Neighborhood fights sex offender group home

How would you feel if your neighbors are ex-cons living next door to you? What if you found out they are registered sex offenders. Neighbors were so concerned, one of them offered to buy the home.
But the deal fell through and now it looks like the sex offenders may be there to stay.
The battle has been brewing for a few months; neighbors thought it was coming to an end. One neighbor was willing to spend over $500,000 to buy the home and force the registered sex offenders out.
The sellers backed out of the deal at the last minute, and the people living there say they're not planning to leave. Neighbors say they're planning another protest.
"I feel so strongly about not having them as neighbors I was spending my own money to purchase the home," said Carla Jetton.
Jetton nearly completed the purchase of the home, but days before the close of escrow the owners backed out and kept the home.
"I don't understand how they can do it, I don't understand, I'm frustrated, I want my kids to be safe," said Jetton.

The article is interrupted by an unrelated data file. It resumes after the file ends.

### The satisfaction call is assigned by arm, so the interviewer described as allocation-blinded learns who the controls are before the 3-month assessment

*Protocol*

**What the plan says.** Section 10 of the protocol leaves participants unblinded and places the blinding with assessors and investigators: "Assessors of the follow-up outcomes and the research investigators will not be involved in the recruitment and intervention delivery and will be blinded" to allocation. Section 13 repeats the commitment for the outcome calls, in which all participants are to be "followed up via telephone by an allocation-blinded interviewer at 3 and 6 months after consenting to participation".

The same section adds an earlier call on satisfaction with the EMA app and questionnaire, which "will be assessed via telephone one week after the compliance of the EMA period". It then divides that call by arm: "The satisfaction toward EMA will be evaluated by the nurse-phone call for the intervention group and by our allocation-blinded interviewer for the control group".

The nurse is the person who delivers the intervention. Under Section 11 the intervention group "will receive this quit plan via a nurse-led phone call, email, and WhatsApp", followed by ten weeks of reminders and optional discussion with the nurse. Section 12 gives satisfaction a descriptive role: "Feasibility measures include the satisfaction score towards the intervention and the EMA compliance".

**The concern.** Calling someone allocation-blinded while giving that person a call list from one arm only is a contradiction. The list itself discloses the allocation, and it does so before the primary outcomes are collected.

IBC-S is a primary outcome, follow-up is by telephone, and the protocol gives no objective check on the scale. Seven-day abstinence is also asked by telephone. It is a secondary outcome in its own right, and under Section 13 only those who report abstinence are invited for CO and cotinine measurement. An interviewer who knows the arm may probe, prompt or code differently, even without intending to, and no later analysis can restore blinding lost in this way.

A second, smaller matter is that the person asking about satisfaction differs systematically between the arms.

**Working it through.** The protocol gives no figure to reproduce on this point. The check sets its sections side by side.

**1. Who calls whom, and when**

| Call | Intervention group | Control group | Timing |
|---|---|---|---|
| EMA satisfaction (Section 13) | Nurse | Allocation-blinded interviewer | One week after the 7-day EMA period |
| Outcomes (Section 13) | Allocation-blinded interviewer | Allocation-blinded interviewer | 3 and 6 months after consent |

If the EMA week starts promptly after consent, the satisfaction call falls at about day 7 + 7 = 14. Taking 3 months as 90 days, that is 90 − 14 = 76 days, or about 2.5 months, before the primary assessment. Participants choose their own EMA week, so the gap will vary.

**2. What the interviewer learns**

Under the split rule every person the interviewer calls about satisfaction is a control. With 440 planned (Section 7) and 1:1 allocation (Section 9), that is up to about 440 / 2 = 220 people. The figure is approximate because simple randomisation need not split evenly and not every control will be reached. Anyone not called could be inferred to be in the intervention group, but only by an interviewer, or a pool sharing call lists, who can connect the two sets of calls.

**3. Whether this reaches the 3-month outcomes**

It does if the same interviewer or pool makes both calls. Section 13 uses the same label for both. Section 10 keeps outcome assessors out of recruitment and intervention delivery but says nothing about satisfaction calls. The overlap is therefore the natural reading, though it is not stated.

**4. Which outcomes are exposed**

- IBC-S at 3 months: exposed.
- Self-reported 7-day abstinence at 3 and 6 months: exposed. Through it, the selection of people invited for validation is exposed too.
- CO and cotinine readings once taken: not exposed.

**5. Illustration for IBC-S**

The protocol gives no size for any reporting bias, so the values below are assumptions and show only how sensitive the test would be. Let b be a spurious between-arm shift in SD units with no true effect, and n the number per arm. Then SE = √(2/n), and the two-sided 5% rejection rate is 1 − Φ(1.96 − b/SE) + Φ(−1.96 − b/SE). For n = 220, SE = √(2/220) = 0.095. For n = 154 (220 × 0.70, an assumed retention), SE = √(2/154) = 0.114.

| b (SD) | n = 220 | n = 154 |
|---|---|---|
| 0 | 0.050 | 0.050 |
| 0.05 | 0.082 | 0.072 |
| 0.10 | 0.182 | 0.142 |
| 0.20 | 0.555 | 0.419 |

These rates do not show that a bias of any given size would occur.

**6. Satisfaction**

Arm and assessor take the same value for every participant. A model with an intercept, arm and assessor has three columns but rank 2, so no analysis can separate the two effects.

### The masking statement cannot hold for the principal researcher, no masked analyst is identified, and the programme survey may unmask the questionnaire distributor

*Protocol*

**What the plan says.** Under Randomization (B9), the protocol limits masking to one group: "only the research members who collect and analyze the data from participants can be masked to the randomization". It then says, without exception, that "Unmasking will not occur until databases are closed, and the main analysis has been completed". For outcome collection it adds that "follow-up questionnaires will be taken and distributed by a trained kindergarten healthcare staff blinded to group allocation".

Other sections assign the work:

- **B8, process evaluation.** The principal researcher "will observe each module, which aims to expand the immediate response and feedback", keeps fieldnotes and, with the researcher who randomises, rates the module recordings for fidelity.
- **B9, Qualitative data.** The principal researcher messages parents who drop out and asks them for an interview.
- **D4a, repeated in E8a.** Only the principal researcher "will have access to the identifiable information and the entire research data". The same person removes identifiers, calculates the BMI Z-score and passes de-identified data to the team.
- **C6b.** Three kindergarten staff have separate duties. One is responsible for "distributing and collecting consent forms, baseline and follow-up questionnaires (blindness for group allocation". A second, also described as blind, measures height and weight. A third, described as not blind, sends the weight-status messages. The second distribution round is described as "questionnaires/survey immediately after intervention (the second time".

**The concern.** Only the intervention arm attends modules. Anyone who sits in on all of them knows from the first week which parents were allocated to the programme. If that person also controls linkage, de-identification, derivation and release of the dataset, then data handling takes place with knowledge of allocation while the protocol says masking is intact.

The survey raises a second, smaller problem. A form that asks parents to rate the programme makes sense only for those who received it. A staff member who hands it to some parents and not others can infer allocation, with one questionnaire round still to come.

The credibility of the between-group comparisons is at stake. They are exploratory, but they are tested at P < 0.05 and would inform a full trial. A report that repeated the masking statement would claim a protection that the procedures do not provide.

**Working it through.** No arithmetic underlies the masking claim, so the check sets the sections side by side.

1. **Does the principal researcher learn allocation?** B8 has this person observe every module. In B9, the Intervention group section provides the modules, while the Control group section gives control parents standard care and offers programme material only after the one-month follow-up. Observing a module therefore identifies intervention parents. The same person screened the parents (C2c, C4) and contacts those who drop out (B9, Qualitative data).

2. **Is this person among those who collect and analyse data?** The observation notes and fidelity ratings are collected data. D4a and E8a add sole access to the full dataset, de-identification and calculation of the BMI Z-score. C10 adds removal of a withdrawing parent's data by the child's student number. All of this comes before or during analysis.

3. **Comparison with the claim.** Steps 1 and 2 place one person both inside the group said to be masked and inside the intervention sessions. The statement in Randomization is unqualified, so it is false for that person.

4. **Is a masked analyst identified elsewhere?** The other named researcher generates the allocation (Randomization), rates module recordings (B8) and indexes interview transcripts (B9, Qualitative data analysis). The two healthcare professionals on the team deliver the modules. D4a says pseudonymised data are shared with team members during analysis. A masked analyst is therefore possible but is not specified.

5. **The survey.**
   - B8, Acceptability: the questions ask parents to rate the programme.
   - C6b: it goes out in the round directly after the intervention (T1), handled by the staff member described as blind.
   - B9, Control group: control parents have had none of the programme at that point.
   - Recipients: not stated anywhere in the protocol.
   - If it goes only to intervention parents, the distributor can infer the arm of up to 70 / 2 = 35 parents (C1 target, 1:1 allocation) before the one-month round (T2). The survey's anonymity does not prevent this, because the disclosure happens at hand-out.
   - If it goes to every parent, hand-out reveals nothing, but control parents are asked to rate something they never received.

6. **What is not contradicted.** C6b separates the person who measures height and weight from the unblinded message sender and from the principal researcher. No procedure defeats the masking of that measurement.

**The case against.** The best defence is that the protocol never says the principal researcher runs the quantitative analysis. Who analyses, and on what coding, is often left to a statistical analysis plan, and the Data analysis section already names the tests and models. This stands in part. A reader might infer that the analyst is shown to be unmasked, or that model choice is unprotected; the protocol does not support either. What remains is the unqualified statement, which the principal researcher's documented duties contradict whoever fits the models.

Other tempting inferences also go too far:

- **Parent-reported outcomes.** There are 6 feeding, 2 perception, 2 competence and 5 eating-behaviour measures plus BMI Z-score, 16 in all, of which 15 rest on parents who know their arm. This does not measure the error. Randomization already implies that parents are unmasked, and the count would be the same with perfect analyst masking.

Neighbors aren't the only ones frustrated, so are the men who live here.
"I've done my time, others guy have done their time, we've done everything we're supposed to be doing," said Travis Owens.
Travis Owens is a level 3 sex offenders and says they keep to themselves and don't bother anyone. The owners Steve and Deborah Schmidt are Christian missionaries, who have opened their home to people like Travis and are helping them get back on their feet.
"My life has been turned around through becoming a Christian, we've moved on, we've done everything we're supposed to be doing. Polygraphs and all that crap, they just won't leave us alone," said Owens.
Just as the men don't plan on leaving, the neighbors don't plan to back down, they're doing everything they can to force the sex offenders out. Putting up these signs, and even planning to protest in front of the home.
"I didn't even want to explain to my kids what sex offenders are now," said Jetton.
"Nothing has happened, nothing is gonna happen, but they act like we're out every day committing new crimes," said Owens.
Maricopa County officials say the owners did not have the proper permits in the first place to operate a group home. An investigation was launched but closed after when it appears the owners were going to sell the house and move. County officials say the investigation was re-opened, and zoning officials will be looking into possible violations 
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